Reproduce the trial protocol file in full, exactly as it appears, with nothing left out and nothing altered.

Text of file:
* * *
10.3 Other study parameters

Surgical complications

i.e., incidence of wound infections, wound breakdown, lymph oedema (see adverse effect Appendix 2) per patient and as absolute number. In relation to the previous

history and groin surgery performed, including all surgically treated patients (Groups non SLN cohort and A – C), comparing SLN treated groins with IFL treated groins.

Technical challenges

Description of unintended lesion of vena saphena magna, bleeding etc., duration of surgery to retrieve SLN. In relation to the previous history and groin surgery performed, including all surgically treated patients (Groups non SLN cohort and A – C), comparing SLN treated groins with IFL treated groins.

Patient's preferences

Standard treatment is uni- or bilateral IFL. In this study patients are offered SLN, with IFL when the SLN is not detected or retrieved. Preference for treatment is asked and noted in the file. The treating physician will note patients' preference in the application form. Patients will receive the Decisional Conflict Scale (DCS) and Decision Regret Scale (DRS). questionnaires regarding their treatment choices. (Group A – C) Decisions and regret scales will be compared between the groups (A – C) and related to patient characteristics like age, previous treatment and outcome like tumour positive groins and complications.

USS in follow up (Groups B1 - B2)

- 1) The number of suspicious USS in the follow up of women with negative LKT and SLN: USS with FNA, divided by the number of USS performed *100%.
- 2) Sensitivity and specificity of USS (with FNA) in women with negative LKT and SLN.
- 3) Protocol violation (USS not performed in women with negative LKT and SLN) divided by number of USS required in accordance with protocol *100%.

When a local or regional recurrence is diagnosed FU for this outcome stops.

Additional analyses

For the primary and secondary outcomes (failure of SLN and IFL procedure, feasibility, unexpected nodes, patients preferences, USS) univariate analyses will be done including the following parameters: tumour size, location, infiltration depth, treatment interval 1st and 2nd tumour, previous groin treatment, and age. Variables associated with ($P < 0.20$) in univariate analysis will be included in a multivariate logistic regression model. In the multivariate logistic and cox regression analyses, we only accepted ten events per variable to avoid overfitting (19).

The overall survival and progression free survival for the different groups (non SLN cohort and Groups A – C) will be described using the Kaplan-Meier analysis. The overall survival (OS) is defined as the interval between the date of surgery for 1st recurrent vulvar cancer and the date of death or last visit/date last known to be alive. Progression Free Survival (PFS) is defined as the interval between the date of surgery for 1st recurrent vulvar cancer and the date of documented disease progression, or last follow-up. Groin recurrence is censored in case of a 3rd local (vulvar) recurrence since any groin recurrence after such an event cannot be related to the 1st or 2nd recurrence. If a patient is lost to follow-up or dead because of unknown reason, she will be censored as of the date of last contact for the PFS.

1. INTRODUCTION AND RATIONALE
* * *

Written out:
10.3 Other study parameters

Surgical complications

i.e., incidence of wound infections, wound breakdown, lymph oedema (see adverse effect Appendix 2) per patient and as absolute number. In relation to the previous

history and groin surgery performed, including all surgically treated patients (Groups non SLN cohort and A – C), comparing SLN treated groins with IFL treated groins.

Technical challenges

Description of unintended lesion of vena saphena magna, bleeding etc., duration of surgery to retrieve SLN. In relation to the previous history and groin surgery performed, including all surgically treated patients (Groups non SLN cohort and A – C), comparing SLN treated groins with IFL treated groins.

Patient's preferences

Standard treatment is uni- or bilateral IFL. In this study patients are offered SLN, with IFL when the SLN is not detected or retrieved. Preference for treatment is asked and noted in the file. The treating physician will note patients' preference in the application form. Patients will receive the Decisional Conflict Scale (DCS) and Decision Regret Scale (DRS). questionnaires regarding their treatment choices. (Group A – C) Decisions and regret scales will be compared between the groups (A – C) and related to patient characteristics like age, previous treatment and outcome like tumour positive groins and complications.

USS in follow up (Groups B1 - B2)

- 1) The number of suspicious USS in the follow up of women with negative LKT and SLN: USS with FNA, divided by the number of USS performed *100%.
- 2) Sensitivity and specificity of USS (with FNA) in women with negative LKT and SLN.
- 3) Protocol violation (USS not performed in women with negative LKT and SLN) divided by number of USS required in accordance with protocol *100%.

When a local or regional recurrence is diagnosed FU for this outcome stops.

Additional analyses

For the primary and secondary outcomes (failure of SLN and IFL procedure, feasibility, unexpected nodes, patients preferences, USS) univariate analyses will be done including the following parameters: tumour size, location, infiltration depth, treatment interval 1st and 2nd tumour, previous groin treatment, and age. Variables associated with ($P < 0.20$) in univariate analysis will be included in a multivariate logistic regression model. In the multivariate logistic and cox regression analyses, we only accepted ten events per variable to avoid overfitting (19).

The overall survival and progression free survival for the different groups (non SLN cohort and Groups A – C) will be described using the Kaplan-Meier analysis. The overall survival (OS) is defined as the interval between the date of surgery for 1st recurrent vulvar cancer and the date of death or last visit/date last known to be alive. Progression Free Survival (PFS) is defined as the interval between the date of surgery for 1st recurrent vulvar cancer and the date of documented disease progression, or last follow-up. Groin recurrence is censored in case of a 3rd local (vulvar) recurrence since any groin recurrence after such an event cannot be related to the 1st or 2nd recurrence. If a patient is lost to follow-up or dead because of unknown reason, she will be censored as of the date of last contact for the PFS.

1. INTRODUCTION AND RATIONALE